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The U.S. Securities and Exchange Commission’s Office of Credit Ratings wants to hear from the bond market about whether a crisis-era rule to curb ratings shopping is working.
Jessica Kane, an SEC director in the Office of Credit Ratings, on Monday called on attendees at a bond-market gathering in Las Vegas for insights into the effectiveness of an 11-year-old rule that encourages credit-rating agencies to offer “shadow” ratings, or critiques of grades supplied by their peers.
The rule, called 17g-5(a)(3), was adopted in the wake of the 2007-’08 global financial crisis and aims to provide bond buyers with “more credit views” and to potentially identify “ratings that may have been influenced by the issuer-pay conflict of interest,” Kane said, in a speech delivered during the Structured Finance Association’s annual gathering.
“While we have received some input over time on the rule’s effectiveness, I welcome input and engagement from all interested parties on this issue,” Kane said. “For example: Is the rule fulfilling its intended purpose?”
Lawmakers have turned up the heat recently on the SEC to show it has beefed up oversight of the credit-ratings industry since the financial crisis, particularly amid rising concerns that bond ratings in some sectors might be too rosy, again.
See: Bipartisan support has grown in recent months for the SEC to bolster its checks of the credit-ratings industry.
The AAA-ratings bracket for corporate, sovereign and asset-backed bonds is meant to signify a relatively low investment risk, while grades of D point to default.
But credit-rating agencies came under fire more than a decade ago for supplying top grades to complex bond offerings of risky subprime mortgages, and related derivative securities, that fell apart once the housing market crashed — and millions of borrowers ended up in foreclosure.
The “shadow” ratings rule was designed to give credit-rating analysts the chance to offer dissenting views on bond deals they were not hired to rate, ostensibly free of any sway that bond issuers might exert, since they pay for credit ratings.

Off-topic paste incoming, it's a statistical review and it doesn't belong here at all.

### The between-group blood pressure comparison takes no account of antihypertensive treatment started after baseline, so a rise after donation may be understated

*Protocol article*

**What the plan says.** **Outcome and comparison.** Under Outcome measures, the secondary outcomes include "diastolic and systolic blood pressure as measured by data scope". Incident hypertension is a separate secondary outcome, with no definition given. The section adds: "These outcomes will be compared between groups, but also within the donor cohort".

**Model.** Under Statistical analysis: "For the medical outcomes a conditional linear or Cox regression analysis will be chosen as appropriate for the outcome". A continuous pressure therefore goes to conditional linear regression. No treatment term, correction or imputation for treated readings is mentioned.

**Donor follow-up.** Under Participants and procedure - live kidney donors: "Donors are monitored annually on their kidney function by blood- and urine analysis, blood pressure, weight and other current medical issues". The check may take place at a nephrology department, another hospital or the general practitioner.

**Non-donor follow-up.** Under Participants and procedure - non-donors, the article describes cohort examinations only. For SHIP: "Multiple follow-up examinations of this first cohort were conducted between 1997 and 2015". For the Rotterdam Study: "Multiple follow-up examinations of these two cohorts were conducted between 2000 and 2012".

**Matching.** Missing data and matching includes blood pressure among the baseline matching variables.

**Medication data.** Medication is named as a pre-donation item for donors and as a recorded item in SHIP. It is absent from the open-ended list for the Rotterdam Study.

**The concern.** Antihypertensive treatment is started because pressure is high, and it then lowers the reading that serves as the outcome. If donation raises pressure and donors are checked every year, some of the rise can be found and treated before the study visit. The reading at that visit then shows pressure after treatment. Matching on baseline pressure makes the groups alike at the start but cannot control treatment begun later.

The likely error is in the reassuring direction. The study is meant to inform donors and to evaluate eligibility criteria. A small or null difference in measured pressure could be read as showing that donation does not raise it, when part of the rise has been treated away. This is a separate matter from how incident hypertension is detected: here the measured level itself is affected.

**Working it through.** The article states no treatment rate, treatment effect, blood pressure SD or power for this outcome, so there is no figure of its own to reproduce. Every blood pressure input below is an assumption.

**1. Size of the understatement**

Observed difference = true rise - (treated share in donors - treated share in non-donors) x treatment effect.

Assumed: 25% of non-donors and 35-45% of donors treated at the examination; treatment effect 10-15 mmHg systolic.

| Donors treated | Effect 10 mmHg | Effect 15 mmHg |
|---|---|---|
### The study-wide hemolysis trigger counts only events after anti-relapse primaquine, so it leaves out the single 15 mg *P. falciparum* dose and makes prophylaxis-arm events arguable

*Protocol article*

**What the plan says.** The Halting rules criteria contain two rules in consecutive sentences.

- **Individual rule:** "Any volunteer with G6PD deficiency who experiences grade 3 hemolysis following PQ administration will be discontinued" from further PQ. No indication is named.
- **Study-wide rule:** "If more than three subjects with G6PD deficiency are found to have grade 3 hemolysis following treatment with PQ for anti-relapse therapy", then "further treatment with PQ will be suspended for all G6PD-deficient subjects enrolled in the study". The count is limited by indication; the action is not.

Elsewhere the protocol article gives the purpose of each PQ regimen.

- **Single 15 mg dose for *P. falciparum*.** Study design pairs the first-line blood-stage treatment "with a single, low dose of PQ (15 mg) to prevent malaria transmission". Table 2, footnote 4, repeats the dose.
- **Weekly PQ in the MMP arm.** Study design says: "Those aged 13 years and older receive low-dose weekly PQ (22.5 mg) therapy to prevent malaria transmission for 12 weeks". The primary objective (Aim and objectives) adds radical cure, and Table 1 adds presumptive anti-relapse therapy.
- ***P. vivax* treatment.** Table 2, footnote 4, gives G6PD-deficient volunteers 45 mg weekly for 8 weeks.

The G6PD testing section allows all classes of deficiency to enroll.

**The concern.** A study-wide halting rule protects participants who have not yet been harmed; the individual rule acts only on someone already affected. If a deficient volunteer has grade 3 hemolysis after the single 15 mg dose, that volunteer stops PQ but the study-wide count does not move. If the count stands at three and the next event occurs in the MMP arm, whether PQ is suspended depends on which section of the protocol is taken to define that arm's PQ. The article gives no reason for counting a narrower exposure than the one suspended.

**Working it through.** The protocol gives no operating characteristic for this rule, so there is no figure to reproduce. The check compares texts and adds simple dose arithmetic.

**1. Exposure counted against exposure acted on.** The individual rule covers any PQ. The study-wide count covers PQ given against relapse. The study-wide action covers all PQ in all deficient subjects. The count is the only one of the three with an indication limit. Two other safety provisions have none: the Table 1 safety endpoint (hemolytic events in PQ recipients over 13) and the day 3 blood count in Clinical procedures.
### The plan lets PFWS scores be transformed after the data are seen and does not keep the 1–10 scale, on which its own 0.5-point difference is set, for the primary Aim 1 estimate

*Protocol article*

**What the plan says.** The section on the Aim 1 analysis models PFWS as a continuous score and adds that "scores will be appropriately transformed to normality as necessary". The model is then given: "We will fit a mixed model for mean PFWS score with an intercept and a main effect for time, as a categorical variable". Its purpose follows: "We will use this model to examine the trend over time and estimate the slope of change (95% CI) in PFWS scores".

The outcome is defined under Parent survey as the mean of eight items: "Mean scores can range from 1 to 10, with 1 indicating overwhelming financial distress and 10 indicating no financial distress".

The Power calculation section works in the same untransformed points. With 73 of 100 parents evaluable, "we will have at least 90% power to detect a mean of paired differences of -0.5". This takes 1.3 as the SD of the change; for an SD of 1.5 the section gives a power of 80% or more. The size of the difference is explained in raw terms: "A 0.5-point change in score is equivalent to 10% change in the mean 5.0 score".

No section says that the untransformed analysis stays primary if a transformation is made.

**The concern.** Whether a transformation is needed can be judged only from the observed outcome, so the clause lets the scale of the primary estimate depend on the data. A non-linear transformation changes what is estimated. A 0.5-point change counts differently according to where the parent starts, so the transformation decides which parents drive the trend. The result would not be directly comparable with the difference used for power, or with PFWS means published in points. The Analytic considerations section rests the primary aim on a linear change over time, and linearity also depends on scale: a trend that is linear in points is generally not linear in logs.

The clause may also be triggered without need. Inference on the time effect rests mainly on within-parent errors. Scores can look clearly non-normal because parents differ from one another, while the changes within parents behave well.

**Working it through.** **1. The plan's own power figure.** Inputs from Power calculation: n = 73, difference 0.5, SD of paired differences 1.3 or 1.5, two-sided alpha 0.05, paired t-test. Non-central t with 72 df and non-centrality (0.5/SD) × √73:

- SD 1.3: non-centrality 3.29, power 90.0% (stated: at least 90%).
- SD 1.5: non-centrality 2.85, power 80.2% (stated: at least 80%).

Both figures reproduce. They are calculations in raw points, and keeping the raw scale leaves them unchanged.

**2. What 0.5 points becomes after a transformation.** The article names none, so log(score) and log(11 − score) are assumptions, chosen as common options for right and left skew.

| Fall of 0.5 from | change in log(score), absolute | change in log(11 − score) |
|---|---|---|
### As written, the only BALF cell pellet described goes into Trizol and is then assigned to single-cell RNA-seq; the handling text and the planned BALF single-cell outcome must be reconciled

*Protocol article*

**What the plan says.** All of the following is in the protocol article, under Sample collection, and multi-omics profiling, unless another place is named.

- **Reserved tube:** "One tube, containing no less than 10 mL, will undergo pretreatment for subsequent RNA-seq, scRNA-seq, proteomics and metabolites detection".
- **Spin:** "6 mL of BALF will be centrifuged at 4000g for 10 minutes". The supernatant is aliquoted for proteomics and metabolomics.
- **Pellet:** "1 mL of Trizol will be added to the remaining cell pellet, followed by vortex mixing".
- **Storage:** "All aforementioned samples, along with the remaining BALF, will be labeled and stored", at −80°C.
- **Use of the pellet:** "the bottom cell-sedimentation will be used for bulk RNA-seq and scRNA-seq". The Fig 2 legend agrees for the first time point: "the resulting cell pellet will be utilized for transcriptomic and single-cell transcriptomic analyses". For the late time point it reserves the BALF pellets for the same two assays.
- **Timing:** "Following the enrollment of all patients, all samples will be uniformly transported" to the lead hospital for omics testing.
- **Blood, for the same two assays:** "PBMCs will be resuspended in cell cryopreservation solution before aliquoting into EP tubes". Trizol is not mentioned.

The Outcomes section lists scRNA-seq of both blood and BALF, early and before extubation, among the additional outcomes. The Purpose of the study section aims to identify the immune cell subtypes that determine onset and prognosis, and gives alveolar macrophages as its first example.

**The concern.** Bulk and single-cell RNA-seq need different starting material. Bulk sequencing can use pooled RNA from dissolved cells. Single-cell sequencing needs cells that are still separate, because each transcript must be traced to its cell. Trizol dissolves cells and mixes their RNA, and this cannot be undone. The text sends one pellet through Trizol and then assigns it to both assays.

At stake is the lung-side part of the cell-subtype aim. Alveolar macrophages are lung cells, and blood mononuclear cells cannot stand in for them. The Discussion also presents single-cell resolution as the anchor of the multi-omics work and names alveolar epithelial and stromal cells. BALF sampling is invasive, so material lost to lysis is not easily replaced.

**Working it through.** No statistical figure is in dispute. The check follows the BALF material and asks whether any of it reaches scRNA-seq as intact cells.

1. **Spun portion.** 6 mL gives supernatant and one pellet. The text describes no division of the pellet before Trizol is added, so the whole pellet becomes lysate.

Fitch Ratings has been one of the more prolific issuers of “shadow” ratings since the rule was put in place, providing a total of 55 such opinions as of late January, according to tally of its actions supplied to MarketWatch.
The SEC’s Office of Credit Ratings underscored Fitch’s flurry of activity as a positive development in January in its annual report to Congress.
Several rules have been adopted to bring more transparency and accountability to the bond rating business, but the one allowing for “shadow” ratings currently applies only to the segment of the bond market where billions of dollars’ worth of auto loans, student debt, mortgages and the like are sliced and diced into bonds each year.
Meanwhile, the SEC’s Fixed Income Market Structure Advisory Committee said earlier this month that it has begun to explore other options than the issuer-pay model for credit ratings, as a way to temper known conflicts.
Kane said that much already has been done under the SEC’s expanded oversight in recent years, but also said ongoing industry checks were warranted.
“In the span of fifteen years, the credit rating industry has gone from being largely unregulated to being subject to a robust disclosure and examination regulatory regime,” she said. “We are, however, mindful that we must be ever vigilant.”